IoT Trends for Industry 4.0 in 2021
As we move into 2021 and out of a crazy year that brought the challenges of a pandemic and economic disruption worldwide, many of us are no doubt ready for a new year. With sights on how technology will transform the industrial landscape the following are some insights on how innovations in 5G, Augmented Reality, 3D, and Machine Learning will evolve in the new year.
Use Cases for Industrial 5G With Video Streaming at the Forefront Begin to Take Hold
5G has been hyped in Industry 4.0 for some time with vague benefits that include things like an ‘improvement in supply chain efficiency’ without a clear path as to how that will happen. How will 2021 bring about applications that can really make use of the enormous bandwidth 5G brings?
Remote collaboration on maintenance and installation can really benefit from 3D models, or what is now being referred to as digital twins, and live video communication. As the users are typically moving around, wired connections are not really an option. Here 5G should be able to deliver an outstanding user experience with remote operators able to see what on site staff see, share data sheets and maintenance records as needed and use 3D digital twins to visualize how equipment operates.
Today 3D models are run locally on computer devices — analogous to how we used to download movies for viewing. 5G enables the ‘streaming’ of such information, similar to how we watch movies today. In 2021 we can expect to see the first full 3D video streaming for industrial purposes.
Augmented Reality For Industry 4.0 Will Come of Age
VR has found a niche in industrial applications, mostly related to training. AR has far wider use cases and 2021 will see this technology go mainstream. Head mounted devices that combine a display, camera and microphone will get much more sophisticated. Users will collaborate and view digital twins, live video, data sheets, and maintenance records using voice controls while keeping their hands free to perform needed tasks.
Beyond manufacturing industrial use cases, other industries, including construction will begin to leverage this technology. Contractors will now have the ability to tour job sites with architects and customers to walk through project evolution, explore questions remotely, quickly assess the need for change orders, and more.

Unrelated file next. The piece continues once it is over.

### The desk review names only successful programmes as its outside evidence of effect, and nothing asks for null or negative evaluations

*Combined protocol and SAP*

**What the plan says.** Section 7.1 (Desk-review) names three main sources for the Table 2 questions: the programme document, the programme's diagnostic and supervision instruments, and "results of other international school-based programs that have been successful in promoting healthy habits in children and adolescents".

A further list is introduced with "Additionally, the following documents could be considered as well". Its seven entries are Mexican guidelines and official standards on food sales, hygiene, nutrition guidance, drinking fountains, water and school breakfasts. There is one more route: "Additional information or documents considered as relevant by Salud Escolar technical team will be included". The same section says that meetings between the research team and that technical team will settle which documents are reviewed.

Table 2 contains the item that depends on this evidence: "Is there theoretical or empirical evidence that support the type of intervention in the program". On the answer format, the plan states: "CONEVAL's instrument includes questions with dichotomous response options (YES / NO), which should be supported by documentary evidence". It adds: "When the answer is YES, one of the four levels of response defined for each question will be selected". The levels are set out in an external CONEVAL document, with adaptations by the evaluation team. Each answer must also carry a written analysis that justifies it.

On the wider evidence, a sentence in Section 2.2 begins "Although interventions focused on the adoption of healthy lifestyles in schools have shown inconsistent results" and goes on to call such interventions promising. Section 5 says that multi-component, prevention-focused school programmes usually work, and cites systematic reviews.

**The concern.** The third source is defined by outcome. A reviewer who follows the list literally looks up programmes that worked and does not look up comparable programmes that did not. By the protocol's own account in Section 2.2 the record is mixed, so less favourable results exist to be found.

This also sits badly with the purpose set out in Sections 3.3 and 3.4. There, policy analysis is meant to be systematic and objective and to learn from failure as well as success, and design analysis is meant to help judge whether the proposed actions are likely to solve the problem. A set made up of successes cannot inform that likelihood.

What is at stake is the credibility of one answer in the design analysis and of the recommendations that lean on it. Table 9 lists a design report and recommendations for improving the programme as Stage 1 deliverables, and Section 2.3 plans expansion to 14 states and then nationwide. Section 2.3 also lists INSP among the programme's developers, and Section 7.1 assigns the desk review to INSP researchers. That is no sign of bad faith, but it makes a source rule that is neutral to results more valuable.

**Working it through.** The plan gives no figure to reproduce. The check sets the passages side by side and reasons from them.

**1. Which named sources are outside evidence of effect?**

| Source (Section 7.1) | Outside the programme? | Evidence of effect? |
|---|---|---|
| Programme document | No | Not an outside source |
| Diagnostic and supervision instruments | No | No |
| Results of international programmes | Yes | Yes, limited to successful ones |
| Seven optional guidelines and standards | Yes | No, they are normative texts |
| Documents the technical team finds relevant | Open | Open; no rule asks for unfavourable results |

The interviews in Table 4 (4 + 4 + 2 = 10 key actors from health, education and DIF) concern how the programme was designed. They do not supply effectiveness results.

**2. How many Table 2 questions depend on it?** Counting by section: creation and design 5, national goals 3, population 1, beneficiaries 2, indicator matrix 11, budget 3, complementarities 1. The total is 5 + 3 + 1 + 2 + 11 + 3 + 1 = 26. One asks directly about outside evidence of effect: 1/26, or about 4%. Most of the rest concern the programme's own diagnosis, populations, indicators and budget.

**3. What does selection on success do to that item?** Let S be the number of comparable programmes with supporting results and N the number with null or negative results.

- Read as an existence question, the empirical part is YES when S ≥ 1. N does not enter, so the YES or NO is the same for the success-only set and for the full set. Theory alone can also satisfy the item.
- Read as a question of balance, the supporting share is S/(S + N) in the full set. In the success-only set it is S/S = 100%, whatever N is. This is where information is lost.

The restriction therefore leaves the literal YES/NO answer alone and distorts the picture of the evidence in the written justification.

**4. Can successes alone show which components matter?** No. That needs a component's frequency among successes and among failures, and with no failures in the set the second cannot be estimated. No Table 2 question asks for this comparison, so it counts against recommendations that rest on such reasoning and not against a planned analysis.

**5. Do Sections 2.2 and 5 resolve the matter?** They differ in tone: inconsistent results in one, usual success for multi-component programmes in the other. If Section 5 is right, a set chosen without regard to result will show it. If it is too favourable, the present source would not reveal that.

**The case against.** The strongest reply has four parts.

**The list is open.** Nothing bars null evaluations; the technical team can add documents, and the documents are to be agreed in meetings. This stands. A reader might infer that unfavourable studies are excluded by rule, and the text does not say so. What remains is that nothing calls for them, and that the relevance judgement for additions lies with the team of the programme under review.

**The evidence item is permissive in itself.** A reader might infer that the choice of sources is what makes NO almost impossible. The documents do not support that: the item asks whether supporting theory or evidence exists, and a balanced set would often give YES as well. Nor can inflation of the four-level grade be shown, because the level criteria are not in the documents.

3D Modeling Becomes the Norm
From 3D CAD and 3D scans to 3D digital twins, the industrial world will increasingly start to model its environments in 3D and move away from traditional 2D dashboards. The technology is available, affordable to create, much more intuitive, and has a wide range of applications. The abstract, hard to use nature of IoT interfaces has been one of the major reasons for holding back this technology. We’re used to great UI and how that innovation upended the mobile phone market 15 years ago. Great UI combined with 3D photorealistic technology is coming to the industrial world and will be a big driver in 2021.
Self Training Machine Learning is the New Normal
As anyone who has used data to train a machine learning algorithm can testify, there is a large amount of pre-processing required to normalize and tag data before it can be used to train. This has made machine learning hard to implement except in certain cases (e.g., written translation, machine understanding of voice) but 2021 will see the introduction of unsupervised learning for AI. In this application, data from a monitored device is sent to the algorithm with no human intervention. ML detects patterns of normal usage very quickly and then monitors for unusual patterns that exceed a preset threshold. For example an electric motor might be generating heat, vibration and electrical current consumption readings. In normal operation these readings generate a number of patterns but when the motor starts to fail new patterns are generated with a number of standard deviations outside the norm. This can be used to flag maintenance on machinery when required. Differences in motor type or environment make no difference to the ML algorithm’s effectiveness, it trains on each motor’s ‘normal’ operation and detects variations from that norm.
About the Author
This article was written by John Burton, the CEO and co-founder of UrsaLeo. Before founding UrsaLeo, John spent 30 years in the semiconductor industry working with industrial customers across Europe, North America and Japan. Seeing the vast quantities of data being gathered in IIoT environments he got together with Angie Sticher (ex-Apple) to find ways to better visualize and use that data. Hence UrsaLeo.